it’s interesting to me how some people put their own self-interest ahead of other’s well being.

like several days ago when a truck just went straight through a roundabout (probably because they felt safe and were confident the other vehicles would stop), when our cab had been travelling around the “circle” for some time. or when cars suddenly “just” change lanes without looking back. forget right-of-way (and other sensible driving precautions), other drivers just need to avoid me (and “react” to my “whims”).

i still can’t reconcile when able-bodied patrons choose to park in disabled spots for convenience when there are clearly a number of bays free. or when the able-bodied use disabled stalls or lavatories (as it’s more “spacious” i would think) when there are other free “facilities”. fair enough when it’s “chockers” and there’s no other option- when you have to go you gotta go.

yesterday, my taxi driver obviously had a cold and didn’t even bother to have a single window cracked open. given we’re currently in a global pandemic, i don’t condone his behaviour but understand – when he doesn’t drive, he has no income for the day. but his actions does affect others – i’m careful as my wife’s immune system is compromised

lately, it’s been health, economic, and political justifications. surely, IMHO, it’s an opportunity for psychology and sociology to “shine” and offer “impactful” advice given the irrational action of some. like how people flock to the beach during “nice weather” or for certain occasions and flout physical distance (or wearing masks) due to several weeks of isolation – i find this strange since i’ve been mostly home-bound for over a decade.

i suggest again our “leaders” (and everyone for that matter) read Nudge: Improving Decision about Health, Wealth, and Happiness by the Nobel Laureate in Economics, Richard Thaler.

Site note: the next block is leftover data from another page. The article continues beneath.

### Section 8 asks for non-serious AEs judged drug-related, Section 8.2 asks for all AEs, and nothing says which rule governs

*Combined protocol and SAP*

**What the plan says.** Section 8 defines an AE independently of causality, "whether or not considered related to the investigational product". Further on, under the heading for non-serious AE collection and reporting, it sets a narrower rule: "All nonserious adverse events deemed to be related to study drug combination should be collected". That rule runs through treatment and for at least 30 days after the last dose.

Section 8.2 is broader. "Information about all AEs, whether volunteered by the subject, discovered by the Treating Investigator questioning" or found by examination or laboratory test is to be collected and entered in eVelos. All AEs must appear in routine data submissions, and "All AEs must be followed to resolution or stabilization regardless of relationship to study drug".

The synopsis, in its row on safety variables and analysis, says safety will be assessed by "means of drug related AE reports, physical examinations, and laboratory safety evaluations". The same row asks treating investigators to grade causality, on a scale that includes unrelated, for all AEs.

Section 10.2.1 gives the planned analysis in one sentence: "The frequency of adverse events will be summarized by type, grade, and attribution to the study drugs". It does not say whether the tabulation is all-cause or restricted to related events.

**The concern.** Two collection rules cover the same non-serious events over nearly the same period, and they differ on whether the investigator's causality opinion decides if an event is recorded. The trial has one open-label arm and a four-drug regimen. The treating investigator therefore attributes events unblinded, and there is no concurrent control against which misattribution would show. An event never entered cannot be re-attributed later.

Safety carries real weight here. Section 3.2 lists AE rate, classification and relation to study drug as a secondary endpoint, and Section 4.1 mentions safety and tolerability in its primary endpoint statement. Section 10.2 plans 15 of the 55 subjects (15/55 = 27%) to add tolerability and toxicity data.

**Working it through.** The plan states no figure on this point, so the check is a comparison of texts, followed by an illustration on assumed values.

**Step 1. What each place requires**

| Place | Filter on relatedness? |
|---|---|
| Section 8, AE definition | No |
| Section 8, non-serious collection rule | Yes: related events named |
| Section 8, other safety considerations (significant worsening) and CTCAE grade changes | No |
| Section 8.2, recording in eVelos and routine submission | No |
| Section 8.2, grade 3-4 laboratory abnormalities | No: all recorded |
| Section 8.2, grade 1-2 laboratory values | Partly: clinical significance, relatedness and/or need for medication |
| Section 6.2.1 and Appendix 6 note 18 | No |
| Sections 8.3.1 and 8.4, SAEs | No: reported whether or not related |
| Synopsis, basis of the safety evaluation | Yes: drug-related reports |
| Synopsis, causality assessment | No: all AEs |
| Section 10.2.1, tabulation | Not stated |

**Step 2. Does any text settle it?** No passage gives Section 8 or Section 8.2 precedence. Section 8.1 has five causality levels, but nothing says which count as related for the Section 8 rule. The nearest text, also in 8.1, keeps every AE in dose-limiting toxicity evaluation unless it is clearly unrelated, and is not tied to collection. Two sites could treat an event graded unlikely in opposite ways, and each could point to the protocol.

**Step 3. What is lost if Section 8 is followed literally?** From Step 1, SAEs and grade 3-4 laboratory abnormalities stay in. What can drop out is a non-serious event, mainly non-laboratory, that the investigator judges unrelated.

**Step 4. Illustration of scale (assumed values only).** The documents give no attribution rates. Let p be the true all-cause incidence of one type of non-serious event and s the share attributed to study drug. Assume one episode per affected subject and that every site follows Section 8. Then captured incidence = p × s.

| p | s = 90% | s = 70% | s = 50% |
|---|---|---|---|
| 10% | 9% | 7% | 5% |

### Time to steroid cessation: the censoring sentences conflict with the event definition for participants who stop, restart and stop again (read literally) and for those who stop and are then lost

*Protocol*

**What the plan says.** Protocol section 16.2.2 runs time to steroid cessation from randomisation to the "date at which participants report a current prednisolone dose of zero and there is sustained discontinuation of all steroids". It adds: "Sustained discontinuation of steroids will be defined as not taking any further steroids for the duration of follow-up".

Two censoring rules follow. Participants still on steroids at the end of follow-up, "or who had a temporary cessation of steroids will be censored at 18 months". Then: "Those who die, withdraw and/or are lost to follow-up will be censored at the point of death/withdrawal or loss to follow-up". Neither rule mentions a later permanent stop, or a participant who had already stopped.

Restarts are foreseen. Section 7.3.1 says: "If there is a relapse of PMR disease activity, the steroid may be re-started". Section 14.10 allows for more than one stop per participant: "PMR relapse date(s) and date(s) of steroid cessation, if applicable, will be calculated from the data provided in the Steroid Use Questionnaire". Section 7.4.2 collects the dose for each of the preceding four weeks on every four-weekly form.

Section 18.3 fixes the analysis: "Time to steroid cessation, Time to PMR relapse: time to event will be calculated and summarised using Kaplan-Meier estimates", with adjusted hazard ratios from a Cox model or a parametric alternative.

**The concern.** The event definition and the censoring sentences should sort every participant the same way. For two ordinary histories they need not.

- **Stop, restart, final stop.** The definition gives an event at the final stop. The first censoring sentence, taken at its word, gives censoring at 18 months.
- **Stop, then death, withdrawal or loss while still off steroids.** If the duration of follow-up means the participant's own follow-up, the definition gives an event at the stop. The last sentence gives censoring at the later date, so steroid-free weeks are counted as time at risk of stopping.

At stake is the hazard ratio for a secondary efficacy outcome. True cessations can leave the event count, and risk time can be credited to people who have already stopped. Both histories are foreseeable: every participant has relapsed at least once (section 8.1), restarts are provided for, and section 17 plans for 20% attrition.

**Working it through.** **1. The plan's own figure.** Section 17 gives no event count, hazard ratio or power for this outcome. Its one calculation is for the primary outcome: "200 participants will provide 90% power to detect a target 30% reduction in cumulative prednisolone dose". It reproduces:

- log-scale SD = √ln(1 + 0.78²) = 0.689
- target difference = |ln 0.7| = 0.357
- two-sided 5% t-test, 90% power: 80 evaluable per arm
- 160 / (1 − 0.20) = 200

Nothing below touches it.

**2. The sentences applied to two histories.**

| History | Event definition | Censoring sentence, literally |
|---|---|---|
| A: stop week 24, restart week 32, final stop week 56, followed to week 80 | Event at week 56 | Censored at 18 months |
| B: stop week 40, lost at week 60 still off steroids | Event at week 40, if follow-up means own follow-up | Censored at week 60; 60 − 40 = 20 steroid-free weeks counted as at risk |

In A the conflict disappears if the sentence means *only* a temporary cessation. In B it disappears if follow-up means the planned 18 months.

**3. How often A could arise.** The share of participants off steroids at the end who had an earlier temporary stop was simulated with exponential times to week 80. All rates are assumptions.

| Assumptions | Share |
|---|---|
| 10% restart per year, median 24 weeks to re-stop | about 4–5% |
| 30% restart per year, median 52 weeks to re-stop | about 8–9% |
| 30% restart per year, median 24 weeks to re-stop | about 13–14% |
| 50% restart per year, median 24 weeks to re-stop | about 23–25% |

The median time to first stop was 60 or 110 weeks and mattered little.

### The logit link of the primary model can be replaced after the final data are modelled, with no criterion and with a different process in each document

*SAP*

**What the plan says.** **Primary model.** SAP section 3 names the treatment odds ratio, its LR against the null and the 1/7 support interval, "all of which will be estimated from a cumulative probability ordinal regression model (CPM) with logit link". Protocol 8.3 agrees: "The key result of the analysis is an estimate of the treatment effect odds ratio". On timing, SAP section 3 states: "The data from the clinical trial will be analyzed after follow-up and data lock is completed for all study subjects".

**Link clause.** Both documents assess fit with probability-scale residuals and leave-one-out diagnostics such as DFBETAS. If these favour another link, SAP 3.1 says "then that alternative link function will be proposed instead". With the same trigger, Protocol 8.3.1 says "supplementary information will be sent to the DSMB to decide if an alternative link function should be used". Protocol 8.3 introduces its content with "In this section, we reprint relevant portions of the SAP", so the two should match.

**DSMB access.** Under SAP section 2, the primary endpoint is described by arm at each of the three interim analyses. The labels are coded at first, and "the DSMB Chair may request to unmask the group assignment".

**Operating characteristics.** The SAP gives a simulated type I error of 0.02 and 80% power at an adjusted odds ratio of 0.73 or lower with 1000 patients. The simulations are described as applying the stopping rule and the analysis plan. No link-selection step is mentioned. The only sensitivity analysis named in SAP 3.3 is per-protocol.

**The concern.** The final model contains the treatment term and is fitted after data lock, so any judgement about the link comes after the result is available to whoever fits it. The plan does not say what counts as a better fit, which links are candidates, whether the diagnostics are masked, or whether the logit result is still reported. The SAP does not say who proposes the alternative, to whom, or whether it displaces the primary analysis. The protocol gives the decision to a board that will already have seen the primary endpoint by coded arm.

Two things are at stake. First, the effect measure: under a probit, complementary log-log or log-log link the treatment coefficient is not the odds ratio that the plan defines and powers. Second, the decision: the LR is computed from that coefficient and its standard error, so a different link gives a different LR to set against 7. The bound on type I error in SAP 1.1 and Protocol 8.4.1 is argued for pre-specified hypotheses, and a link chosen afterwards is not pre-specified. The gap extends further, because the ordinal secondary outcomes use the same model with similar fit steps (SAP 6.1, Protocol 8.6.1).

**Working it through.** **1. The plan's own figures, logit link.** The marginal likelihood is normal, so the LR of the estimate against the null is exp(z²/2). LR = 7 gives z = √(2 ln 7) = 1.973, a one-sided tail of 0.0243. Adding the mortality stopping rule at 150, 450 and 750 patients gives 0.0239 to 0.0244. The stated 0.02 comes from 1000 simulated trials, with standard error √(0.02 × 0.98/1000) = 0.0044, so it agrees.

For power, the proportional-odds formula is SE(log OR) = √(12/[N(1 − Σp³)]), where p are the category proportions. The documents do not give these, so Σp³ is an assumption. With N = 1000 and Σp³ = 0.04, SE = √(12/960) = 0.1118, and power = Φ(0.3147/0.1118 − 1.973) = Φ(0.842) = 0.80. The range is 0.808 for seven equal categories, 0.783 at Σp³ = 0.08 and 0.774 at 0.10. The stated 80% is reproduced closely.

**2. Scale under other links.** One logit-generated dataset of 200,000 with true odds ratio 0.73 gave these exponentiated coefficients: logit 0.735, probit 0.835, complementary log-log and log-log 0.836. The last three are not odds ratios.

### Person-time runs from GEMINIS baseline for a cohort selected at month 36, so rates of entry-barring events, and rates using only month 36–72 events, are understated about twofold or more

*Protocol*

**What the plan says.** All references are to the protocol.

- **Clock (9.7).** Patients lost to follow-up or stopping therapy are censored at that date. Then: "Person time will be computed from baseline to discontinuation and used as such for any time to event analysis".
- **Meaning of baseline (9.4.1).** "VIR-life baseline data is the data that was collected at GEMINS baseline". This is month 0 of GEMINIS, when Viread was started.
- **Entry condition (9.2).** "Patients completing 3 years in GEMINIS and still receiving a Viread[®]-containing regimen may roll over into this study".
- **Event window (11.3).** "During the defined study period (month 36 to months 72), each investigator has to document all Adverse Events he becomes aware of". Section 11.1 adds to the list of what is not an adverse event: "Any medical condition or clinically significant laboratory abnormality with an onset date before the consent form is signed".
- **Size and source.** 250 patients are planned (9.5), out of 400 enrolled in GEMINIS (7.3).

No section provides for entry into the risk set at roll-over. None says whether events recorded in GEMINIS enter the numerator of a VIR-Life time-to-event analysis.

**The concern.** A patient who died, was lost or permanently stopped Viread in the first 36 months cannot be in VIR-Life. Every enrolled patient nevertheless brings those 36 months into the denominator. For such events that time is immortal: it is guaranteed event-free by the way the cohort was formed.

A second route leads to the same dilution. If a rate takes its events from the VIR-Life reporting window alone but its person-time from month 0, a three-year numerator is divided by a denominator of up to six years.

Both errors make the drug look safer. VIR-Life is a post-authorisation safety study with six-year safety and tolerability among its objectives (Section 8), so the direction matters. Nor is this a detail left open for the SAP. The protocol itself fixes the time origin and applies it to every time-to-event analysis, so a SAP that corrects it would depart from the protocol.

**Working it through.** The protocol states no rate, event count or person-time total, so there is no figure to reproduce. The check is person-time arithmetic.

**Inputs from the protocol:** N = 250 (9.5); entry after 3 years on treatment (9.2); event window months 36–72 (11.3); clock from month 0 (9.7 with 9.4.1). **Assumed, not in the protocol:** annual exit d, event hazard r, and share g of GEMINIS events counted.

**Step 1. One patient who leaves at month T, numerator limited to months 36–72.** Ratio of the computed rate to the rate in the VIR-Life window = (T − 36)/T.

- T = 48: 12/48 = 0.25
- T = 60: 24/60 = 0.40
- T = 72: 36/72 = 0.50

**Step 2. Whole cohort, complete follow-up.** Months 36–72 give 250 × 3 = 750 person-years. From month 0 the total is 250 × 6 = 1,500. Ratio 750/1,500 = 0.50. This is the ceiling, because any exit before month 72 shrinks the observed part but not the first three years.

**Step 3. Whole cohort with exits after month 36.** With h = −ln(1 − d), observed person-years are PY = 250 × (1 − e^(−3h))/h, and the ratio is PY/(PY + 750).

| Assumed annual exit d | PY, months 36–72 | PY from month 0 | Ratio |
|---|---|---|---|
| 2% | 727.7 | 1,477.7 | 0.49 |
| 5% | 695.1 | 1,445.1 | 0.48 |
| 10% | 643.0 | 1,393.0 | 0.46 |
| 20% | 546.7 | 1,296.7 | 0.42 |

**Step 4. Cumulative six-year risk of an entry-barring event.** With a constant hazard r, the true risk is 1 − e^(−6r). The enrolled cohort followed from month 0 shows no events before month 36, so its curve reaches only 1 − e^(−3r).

our parish priest of several years celebrated his farewell mass earlier because he’s been reassigned to PNG. this post isn’t about him but him ending his homily with a few quotes triggered my “tangentially-associative” memory.

i’m not terribly religious but had Augustinian priests for my primary and high school education. one of his quotes was deeply ingrained in me: “To sing is to pray twice”. i didn’t think i would be disturbed but a while back a contemporary personality effectively claimed that the quote was theirs and originated from them.

that was the first time i knew that a person “blatantly” appropriated someone else’s work – the interviewer didn’t challenge them. perhaps it was ignorance. perhaps they didn’t want the interviewee to be embarrassed.

my intent isn’t to shame anybody – in any case, i encourage everyone to share and spread individual’s words, works, ideas, or the like so that they are properly attributed. that said, let me qualify, some times somebody from another time or from a different part of the world may come up with a similar “thing” – the point is that their intent was never meant to “plaigarise”, it’s claiming something is theirs when they clearly know it’s not.

publicising something appears to be an “effective” remedy in dealing with or preventing its occurrence.

CAVEAT:  you might have noticed that my title format has slightly changed.  i’m still starting it off with what ever comes to mind and after the colon i’ve appended what i think the post is about (you might interpret it differently or have an alternative understanding when you “read between the lines”).  it has been brought to my attention that some readers may not want to go through the entire thing for the title to make any sense.  this is not an egregious attempt to increase ‘likes’  or to act as ‘click-bait’ but shouldn’t it be part of ‘sharing’ to make stuff ‘more digest-able’ – looks like i still have a ways to go.

i underwent a medical procedure recently – recovery time is typically from one to two days –  because of my age it took me three days. so i temporarily stopped my daily exercise program for about two weeks – this affected me but i didn’t notice right away.  it became first obvious to me at a speech pathology session.  i used to get through them just fine even if they were during the afternoons – i didn’t feel winded afterwords but my sound production performance faltered occasionally.  Moreover when i went to my regular neurophysio appointment, she could physically feel the difference – i found out that apparently pain can also cause your muscles to “relax”.  At first i had done this to reduce my anxiety levels (but perhaps because i now take a natural supplement for it it’s less pronounced) but, also very importantly, getting my core strength up not only helps me avoid falls (and minimises potential injury) but also helps my speech.  Suffice it to say i’ve started up again and hoping to get back to the level i once was.